We woke up to rain, a short sharp shower that did not last long and was followed by beautiful sunshine. We are currently at the end of the rainy season which runs from November until late March early April. During this period the rain comes and goes in short showers which do not inhibit any activities. One advantage to this time of year is the nocturnal Coconut Crabs are a lot easier to see as the holes they usually hide in fill up with water so they tend to be a lot more active as they have nowhere to shelter. Also the bird spotting on the island is better during this time as there are a lot of migrant birds which pushes the total number of species on the island around 140.
After a long morning meeting we sat down for some Barracuda for lunch, followed by fresh sorbet or cashew nut tart.
The afternoon was the time to explore the cultural side of the Island. A short drive of 30 minutes brought us to 2 of the Vamizi Island fishing village inhabited by the Kivuru people. The first stop was a full working fishing village where you can see the local fishermen offloading their catch and preparing for their next trip. As we moved around the island we arrived in a more permanent settlement which included the historic church and the old fort which date back about 300 years. The Vamizi Project supports these communities and has built a school and clinic to help with the education and the health of the island’s inhabitants. The ladies of the village have been encouraged to set up an initiative which involves weaving baskets and other useful l items which can then be bought by the lodge and its visitors.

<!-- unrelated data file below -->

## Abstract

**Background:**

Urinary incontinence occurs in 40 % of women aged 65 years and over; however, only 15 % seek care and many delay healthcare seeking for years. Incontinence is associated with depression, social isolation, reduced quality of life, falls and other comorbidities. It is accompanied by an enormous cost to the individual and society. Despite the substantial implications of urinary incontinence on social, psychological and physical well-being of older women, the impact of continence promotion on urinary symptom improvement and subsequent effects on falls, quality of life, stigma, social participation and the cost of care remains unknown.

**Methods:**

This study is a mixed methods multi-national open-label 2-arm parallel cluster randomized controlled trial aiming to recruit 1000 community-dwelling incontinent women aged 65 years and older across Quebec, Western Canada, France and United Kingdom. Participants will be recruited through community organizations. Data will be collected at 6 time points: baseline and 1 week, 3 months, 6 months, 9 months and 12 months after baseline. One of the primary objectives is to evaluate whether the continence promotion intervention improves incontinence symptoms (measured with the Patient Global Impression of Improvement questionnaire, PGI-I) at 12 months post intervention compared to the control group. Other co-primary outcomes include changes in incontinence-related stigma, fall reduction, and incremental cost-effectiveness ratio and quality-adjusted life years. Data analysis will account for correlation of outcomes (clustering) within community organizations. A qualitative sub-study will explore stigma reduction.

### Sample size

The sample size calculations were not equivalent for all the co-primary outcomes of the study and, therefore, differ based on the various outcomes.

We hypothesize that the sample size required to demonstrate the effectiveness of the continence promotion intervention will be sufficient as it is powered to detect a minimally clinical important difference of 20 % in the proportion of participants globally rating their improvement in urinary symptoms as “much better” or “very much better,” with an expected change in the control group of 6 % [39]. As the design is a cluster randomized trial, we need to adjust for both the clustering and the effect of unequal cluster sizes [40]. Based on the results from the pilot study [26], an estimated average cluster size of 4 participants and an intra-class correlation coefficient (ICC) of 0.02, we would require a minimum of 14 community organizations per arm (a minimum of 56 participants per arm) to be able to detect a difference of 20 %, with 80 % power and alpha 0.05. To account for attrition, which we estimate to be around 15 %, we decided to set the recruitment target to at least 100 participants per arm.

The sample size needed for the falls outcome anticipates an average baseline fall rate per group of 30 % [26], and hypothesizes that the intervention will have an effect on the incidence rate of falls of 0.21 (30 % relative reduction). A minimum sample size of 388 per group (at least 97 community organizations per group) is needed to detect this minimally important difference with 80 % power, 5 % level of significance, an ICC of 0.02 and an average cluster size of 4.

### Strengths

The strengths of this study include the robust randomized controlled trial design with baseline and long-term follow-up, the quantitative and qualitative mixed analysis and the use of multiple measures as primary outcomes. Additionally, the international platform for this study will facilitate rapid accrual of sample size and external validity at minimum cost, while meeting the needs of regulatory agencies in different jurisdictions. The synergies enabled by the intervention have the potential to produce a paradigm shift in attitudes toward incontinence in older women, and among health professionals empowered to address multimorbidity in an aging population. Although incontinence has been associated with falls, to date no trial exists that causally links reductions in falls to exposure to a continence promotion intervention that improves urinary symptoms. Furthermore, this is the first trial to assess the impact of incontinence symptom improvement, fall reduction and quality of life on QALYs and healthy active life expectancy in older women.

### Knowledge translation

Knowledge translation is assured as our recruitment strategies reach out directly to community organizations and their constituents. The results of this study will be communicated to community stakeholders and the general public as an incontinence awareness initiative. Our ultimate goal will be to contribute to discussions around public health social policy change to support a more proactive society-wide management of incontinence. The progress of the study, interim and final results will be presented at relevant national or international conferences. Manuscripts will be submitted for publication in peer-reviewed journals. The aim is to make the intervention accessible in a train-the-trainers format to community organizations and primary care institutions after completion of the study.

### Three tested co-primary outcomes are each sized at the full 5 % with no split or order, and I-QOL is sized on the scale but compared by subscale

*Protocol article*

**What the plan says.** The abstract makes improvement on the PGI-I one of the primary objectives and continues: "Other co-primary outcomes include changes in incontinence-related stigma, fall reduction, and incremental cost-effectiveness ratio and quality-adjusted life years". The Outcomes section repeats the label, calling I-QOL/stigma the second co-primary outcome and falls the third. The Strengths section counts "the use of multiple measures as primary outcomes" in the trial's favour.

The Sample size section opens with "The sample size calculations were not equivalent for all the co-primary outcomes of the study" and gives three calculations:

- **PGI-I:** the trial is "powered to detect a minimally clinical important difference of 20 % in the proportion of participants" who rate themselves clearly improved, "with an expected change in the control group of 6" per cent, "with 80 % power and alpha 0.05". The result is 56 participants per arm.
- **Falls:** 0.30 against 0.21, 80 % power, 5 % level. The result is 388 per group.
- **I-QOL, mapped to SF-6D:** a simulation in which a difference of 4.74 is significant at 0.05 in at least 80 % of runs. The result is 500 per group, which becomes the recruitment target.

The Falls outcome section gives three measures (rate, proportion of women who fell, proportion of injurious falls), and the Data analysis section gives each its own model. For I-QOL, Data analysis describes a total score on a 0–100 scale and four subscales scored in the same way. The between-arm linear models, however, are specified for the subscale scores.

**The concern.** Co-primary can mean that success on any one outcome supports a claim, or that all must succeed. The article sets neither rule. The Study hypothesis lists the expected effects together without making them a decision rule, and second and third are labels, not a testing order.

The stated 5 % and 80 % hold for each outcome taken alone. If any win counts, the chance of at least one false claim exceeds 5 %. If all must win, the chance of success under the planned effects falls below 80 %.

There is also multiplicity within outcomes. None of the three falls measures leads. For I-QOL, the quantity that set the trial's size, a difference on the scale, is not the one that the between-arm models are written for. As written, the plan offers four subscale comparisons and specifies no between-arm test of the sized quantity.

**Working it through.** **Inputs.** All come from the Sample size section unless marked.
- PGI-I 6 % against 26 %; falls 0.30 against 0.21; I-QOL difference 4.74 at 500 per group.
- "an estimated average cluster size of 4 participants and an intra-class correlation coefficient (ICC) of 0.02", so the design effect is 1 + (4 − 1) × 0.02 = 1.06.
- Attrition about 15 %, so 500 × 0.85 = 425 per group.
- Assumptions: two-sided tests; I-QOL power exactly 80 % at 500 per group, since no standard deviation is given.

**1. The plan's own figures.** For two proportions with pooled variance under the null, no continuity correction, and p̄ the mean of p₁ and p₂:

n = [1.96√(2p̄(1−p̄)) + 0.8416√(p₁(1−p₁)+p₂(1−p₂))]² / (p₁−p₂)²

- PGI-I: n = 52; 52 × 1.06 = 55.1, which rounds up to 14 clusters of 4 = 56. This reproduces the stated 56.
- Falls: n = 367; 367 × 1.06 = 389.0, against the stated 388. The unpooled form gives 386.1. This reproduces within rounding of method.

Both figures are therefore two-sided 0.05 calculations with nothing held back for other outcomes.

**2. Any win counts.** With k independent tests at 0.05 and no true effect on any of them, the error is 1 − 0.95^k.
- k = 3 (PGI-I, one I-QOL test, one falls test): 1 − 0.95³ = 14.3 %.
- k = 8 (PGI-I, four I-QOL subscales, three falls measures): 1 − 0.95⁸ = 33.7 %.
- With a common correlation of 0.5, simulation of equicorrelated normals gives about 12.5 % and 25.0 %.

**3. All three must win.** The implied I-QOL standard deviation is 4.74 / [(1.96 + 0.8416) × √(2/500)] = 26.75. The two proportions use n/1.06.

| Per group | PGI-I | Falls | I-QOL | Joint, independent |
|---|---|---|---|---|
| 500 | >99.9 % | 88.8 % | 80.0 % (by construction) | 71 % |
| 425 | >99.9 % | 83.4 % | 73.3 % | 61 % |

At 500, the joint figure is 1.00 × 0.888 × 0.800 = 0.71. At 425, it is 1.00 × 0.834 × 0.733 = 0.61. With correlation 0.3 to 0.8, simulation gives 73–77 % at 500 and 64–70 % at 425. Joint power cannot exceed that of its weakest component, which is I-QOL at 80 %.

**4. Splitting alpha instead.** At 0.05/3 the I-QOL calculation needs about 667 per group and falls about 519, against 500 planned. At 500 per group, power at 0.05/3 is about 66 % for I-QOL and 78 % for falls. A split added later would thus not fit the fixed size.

We returned to the lodge in time for sunset and the release of 6 baby Green Turtles who had been rescued earlier in the day as they had not managed to make it out of their nest. If they had not been rescued by the WWF team they would have either died in the heat of the day or drowned with the high tide. It was a great emotion to see these little creatures scuttle down the beach and swim off to start their lives.
Tomorrow we are off to Neptune’ Arm to experience one of the most famous dive sites in the area (for advanced divers only) and later in the afternoon we shall be kayaking up the estuary on the southern coast to explore the mangrove forest.